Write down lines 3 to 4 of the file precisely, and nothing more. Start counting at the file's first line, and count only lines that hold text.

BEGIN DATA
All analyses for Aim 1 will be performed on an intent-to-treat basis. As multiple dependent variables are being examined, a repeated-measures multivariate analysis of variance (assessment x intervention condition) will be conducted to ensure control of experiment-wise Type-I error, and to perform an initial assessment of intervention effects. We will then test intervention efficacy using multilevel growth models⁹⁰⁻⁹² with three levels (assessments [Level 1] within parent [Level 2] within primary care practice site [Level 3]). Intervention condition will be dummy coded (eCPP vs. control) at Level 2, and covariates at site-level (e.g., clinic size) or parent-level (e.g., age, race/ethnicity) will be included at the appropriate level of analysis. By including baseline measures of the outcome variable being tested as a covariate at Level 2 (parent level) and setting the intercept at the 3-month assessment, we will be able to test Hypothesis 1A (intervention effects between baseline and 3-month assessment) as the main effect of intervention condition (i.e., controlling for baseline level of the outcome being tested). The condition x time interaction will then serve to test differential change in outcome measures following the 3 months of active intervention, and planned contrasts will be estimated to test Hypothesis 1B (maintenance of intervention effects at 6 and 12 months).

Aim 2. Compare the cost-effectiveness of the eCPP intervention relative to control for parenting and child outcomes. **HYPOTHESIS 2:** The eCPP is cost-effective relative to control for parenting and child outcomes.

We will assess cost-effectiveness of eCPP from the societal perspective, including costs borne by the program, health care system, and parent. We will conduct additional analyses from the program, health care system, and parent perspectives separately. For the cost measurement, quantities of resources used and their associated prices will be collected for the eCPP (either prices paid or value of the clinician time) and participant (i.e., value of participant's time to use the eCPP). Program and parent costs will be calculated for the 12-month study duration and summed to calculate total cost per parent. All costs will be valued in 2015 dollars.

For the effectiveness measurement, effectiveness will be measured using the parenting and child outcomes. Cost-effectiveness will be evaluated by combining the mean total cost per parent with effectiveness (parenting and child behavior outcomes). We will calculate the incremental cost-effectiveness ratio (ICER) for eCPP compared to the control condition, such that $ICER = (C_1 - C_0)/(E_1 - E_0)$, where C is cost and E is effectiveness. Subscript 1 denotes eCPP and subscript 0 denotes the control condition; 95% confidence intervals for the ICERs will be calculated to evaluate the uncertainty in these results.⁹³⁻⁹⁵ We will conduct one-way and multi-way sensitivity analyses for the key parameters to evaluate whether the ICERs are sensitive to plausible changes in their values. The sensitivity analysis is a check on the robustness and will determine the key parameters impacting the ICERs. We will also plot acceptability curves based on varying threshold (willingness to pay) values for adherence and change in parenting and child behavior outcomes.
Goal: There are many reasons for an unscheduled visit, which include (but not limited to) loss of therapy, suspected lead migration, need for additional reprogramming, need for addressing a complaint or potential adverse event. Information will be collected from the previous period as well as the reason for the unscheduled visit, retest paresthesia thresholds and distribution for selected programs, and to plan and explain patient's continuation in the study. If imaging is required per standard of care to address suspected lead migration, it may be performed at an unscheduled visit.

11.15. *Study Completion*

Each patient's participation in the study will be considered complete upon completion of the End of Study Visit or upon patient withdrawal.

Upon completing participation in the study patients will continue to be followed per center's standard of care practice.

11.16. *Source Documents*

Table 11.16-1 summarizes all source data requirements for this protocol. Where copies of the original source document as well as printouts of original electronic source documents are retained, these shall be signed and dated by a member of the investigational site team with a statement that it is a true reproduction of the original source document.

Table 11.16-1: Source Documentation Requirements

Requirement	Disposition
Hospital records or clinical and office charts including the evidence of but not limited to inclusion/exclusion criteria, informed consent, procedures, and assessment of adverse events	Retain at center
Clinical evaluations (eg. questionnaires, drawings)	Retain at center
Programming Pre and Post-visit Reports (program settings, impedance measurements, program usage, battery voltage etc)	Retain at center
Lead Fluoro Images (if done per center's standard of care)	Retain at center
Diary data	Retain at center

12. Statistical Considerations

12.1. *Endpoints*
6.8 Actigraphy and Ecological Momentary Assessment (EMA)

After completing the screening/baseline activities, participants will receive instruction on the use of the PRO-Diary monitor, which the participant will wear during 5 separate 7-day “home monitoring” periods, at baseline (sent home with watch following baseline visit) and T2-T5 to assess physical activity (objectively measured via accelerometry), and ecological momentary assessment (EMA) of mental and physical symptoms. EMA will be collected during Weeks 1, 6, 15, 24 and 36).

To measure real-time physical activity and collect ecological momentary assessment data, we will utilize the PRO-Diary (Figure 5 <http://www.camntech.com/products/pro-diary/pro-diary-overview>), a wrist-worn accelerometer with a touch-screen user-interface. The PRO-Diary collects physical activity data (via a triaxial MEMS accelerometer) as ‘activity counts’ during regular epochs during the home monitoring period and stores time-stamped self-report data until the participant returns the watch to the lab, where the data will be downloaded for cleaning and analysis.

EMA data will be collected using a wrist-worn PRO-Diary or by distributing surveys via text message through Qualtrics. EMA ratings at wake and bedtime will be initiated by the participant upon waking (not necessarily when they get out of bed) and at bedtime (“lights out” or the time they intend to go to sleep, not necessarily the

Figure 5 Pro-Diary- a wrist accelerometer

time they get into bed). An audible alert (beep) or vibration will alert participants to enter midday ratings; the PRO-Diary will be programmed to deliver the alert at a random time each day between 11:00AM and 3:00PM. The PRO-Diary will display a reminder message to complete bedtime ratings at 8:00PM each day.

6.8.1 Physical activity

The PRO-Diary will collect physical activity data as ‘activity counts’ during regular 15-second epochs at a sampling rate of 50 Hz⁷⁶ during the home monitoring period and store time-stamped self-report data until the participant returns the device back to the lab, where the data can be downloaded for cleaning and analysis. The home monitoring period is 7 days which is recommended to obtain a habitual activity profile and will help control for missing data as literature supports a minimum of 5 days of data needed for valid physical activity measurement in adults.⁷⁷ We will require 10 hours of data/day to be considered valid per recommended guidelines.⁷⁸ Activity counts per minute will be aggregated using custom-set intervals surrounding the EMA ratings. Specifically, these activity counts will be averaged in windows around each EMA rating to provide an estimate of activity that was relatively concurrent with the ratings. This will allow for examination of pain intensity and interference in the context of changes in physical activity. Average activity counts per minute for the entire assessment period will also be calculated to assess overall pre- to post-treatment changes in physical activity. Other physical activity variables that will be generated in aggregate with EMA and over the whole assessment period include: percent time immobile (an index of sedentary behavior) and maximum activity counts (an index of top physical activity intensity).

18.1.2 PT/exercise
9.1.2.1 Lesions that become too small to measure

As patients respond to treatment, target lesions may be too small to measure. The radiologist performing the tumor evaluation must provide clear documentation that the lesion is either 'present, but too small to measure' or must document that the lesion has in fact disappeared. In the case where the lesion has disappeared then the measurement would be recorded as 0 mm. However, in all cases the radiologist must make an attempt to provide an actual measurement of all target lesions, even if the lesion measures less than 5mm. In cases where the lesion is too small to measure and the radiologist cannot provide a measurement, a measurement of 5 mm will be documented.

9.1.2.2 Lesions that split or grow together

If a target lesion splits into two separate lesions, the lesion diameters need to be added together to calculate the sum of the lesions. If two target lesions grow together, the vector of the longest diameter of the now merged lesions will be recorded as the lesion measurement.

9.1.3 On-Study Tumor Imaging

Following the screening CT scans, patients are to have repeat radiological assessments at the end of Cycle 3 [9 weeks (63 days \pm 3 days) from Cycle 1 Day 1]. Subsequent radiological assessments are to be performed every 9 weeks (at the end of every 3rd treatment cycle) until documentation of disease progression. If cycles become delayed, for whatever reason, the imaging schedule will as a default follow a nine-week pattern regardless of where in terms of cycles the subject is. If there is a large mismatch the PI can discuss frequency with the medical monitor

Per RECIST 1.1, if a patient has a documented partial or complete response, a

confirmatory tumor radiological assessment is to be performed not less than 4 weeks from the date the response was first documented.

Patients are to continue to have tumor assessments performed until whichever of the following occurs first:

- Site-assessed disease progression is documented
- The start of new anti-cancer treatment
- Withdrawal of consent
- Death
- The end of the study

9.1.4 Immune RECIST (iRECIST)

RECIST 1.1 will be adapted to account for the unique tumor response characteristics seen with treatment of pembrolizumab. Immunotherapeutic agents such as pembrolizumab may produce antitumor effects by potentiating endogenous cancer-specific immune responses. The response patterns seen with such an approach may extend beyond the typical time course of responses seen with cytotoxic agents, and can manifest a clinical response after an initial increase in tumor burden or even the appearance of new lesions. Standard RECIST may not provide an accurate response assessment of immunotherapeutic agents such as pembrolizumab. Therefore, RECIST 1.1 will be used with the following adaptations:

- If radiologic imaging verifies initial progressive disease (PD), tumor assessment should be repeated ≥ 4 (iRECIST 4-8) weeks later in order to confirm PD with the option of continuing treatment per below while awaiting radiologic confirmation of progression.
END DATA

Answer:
We will assess cost-effectiveness of eCPP from the societal perspective, including costs borne by the program, health care system, and parent. We will conduct additional analyses from the program, health care system, and parent perspectives separately. For the cost measurement, quantities of resources used and their associated prices will be collected for the eCPP (either prices paid or value of the clinician time) and participant (i.e., value of participant's time to use the eCPP). Program and parent costs will be calculated for the 12-month study duration and summed to calculate total cost per parent. All costs will be valued in 2015 dollars.

For the effectiveness measurement, effectiveness will be measured using the parenting and child outcomes. Cost-effectiveness will be evaluated by combining the mean total cost per parent with effectiveness (parenting and child behavior outcomes). We will calculate the incremental cost-effectiveness ratio (ICER) for eCPP compared to the control condition, such that $ICER = (C_1 - C_0)/(E_1 - E_0)$, where C is cost and E is effectiveness. Subscript 1 denotes eCPP and subscript 0 denotes the control condition; 95% confidence intervals for the ICERs will be calculated to evaluate the uncertainty in these results.⁹³⁻⁹⁵ We will conduct one-way and multi-way sensitivity analyses for the key parameters to evaluate whether the ICERs are sensitive to plausible changes in their values. The sensitivity analysis is a check on the robustness and will determine the key parameters impacting the ICERs. We will also plot acceptability curves based on varying threshold (willingness to pay) values for adherence and change in parenting and child behavior outcomes.